Nguyen Luong Hai Khoi

Dr. Nguyen Luong Hai Khoi was a Harry & Helen Gray/AICGS Reconciliation Fellow in August and September 2017.  He completed his PhD dissertation in the field of Japanese non-dual aesthetics at the Nihon University, Tokyo, Japan, in 2014 and was a postdoc at the Hiroshima University, Japan, in 2015. He is the Director of Department …Read More

Working for reconciliation between Israel and the Palestinians is arduous but rewarding—it keeps providing glimmers of hope in a situation that often seems beyond hopeless politically, motivating us to persevere. But how can it be done? Friendship Across Borders works for reconciliation in small groups of Israelis, Palestinians, and Germans in intensive seminars that try …Read More

Agnieszka Batko

Agnieszka Batko was a Harry & Helen Gray/AICGS Reconciliation Fellow in August and September 2017. She holds an MA in International Relations from Jagiellonian University (JU) and is currently pursuing her PhD degree in Political Science at JU. She also studied at Griffith University in Australia and University of Hull in the United Kingdom. Prior …Read More

Dr. Elise Pape was a DAAD/AICGS Research Fellow in July and August 2017. She completed her binational German-French dissertation in the field of sociology of migration at the Goethe University in Frankfurt am Main, Germany, and at the University of Strasbourg, France, in 2012. She has been an Assistant Professor at the University of Strasbourg …Read More

Introduction Poland and Germany. Japan and South Korea. Countries that experienced the tragedy of war. Countries that are involved in different kinds of alliances and partnerships. Staying in the international community as equal partners, they represent different patterns of postwar relations and reconciliation. Poland and Germany are states united within international organizations: the European Union …Read More

Current discussions about the role and force of civil society in different countries around the world mark a situation in which democratic structures are in various ways endangered by political movements or political leaders. A paper of leading German and international welfare organizations criticizes this development: An independent, lively, and critical civil society is the …Read More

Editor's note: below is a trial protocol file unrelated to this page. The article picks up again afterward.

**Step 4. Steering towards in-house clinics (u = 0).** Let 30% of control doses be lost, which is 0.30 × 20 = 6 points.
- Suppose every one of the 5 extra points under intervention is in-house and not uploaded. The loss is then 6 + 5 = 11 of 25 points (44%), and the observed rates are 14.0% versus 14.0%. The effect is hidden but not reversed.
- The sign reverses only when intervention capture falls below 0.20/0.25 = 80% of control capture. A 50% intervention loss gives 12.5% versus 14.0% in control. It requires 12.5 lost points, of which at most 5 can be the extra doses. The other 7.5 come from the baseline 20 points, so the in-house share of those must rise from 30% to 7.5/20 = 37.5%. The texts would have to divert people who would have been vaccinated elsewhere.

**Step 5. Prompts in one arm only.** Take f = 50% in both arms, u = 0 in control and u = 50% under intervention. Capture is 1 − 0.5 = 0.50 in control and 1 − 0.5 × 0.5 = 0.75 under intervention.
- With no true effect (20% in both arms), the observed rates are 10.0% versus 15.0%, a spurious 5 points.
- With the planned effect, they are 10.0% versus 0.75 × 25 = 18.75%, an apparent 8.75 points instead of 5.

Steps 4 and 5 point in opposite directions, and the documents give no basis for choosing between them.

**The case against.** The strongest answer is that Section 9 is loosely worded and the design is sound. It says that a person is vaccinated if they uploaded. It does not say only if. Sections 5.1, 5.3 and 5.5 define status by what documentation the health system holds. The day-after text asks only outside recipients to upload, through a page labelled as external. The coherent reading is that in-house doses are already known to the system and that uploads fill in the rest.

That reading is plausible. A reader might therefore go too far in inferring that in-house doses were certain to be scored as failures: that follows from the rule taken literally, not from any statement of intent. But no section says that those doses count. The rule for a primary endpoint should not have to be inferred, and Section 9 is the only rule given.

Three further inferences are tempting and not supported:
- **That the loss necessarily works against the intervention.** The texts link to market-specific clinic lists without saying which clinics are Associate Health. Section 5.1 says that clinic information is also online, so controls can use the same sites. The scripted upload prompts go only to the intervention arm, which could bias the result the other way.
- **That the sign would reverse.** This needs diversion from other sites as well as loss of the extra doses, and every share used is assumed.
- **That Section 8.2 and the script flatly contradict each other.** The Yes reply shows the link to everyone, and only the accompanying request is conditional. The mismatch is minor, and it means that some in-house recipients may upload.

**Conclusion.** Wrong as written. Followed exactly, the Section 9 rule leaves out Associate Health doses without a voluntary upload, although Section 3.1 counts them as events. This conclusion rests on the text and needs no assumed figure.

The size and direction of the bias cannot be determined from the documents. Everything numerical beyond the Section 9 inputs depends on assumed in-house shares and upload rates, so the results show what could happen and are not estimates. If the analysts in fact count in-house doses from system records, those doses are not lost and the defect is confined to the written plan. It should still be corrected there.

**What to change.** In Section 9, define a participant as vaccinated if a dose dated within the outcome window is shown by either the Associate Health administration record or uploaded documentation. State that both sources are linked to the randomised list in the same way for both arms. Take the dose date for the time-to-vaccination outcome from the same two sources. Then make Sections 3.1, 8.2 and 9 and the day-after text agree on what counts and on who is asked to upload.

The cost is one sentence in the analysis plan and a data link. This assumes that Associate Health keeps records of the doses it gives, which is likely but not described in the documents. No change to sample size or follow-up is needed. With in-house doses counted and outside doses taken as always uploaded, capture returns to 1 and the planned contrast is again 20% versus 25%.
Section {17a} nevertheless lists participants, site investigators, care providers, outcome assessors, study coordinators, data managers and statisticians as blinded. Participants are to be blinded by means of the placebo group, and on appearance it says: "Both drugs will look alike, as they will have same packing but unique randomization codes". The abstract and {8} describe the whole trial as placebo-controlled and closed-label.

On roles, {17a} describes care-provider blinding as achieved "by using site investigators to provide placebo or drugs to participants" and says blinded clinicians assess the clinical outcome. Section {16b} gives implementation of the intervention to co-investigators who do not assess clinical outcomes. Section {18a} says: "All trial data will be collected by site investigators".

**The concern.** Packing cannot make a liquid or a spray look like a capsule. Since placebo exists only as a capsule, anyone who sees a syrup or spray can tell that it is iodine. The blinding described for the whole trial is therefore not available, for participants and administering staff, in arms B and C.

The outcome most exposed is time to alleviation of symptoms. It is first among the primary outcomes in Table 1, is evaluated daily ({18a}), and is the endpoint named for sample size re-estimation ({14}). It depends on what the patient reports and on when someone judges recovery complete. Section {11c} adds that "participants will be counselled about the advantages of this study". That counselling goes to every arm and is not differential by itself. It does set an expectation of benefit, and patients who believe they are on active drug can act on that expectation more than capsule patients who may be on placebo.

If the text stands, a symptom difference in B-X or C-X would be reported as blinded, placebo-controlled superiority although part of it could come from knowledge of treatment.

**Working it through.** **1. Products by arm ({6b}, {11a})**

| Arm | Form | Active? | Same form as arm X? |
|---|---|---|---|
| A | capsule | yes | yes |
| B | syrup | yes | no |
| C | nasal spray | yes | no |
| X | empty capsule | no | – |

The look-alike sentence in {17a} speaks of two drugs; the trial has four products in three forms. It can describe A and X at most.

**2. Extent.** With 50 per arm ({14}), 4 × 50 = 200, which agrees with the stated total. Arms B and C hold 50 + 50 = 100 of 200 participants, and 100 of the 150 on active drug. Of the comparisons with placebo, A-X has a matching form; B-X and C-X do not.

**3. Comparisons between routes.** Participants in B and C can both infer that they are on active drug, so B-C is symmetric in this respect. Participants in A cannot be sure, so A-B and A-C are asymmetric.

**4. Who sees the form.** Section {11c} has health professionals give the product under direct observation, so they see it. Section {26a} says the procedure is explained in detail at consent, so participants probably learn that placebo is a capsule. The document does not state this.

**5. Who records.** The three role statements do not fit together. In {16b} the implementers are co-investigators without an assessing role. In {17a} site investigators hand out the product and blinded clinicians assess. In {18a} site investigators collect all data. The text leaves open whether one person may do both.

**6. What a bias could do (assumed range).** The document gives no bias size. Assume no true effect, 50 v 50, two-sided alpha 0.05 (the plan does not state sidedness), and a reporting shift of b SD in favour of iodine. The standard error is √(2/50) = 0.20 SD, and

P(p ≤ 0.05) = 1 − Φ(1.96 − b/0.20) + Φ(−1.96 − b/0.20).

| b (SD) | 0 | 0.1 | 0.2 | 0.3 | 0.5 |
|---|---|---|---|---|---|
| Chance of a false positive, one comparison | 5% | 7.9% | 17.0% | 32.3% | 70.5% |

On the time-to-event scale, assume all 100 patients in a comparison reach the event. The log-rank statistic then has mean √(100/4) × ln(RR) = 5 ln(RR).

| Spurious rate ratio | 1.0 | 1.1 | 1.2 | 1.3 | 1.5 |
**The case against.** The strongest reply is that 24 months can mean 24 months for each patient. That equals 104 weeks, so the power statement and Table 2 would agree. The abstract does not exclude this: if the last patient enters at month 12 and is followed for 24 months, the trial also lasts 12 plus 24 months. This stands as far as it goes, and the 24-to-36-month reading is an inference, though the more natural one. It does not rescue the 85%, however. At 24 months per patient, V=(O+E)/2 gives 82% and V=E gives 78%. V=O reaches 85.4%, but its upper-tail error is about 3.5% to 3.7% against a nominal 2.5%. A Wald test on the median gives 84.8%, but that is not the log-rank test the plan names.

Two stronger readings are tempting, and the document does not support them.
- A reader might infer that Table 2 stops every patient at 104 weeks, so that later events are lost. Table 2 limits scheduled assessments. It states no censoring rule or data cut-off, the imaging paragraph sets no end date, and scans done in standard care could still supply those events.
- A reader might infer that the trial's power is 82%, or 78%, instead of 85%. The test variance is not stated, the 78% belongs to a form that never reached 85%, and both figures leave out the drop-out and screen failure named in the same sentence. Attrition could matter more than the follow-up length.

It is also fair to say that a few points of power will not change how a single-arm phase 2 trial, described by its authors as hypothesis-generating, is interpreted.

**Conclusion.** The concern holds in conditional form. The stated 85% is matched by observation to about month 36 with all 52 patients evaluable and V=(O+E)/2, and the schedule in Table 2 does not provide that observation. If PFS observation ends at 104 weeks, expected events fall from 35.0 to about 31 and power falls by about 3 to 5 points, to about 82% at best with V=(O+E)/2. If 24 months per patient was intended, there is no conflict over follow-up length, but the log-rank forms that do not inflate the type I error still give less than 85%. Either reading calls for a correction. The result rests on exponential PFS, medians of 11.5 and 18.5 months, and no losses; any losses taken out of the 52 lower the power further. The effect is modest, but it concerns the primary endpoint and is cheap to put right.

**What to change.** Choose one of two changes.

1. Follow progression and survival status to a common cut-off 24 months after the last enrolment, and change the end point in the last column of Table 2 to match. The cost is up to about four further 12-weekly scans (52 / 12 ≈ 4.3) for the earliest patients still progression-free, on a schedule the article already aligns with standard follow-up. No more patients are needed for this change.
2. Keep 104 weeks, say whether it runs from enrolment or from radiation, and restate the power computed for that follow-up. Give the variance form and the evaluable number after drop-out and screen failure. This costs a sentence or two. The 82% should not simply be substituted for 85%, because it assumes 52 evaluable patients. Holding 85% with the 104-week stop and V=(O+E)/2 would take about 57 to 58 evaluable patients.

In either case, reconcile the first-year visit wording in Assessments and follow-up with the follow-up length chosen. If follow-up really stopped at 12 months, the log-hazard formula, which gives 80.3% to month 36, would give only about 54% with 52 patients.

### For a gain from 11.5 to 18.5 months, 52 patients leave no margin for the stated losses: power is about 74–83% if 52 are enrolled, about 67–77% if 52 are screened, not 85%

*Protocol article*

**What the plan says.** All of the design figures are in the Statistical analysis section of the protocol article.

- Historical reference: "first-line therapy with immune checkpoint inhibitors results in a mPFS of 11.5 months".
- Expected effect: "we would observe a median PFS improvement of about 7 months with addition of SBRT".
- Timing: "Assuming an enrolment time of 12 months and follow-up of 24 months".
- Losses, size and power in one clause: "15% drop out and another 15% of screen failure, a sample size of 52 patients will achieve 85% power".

At the end of April, Germany’s foreign minister Sigmar Gabriel traveled to Israel to pay his respects on Holocaust Remembrance Day at Yad Vashem, the Holocaust museum overlooking Jerusalem. Rather than a perfunctory visit, however, Gabriel’s trip spurred a diplomatic kerfuffle. News emerged that Gabriel planned to meet with two human rights groups, B’Tselem and …Read More

In the March 2017 negotiations over Greece’s bailout review, Germany persisted in its two-pronged approach of rejecting international debt relief and insisting on domestic austerity. This stringent stance in the IMF and EU in the last few years has come to frame publicly German-Greek relations, accompanied by the Greek public and media demonization of Chancellor …Read More

The seventieth anniversaries in 2015 of the end of World War II and the Holocaust have generated renewed interest in reconciliation and the question of whether the German and European experience holds lessons for Japan and East Asia. Much of the thinking on comparative lessons, developed in the last fifteen years, has focused on an idealized notion of Germany’s successful international reconciliation.

As part of AICGS’ work on reconciliation, we are pleased to present readers with a report on a recent conference convened by our partner organization, the Memory Studies Association. From 3rd to the 5th of December 2016, almost 200 memory scholars, as well as practitioners – such as memorial staff, artists, human rights activists, transitional …Read More

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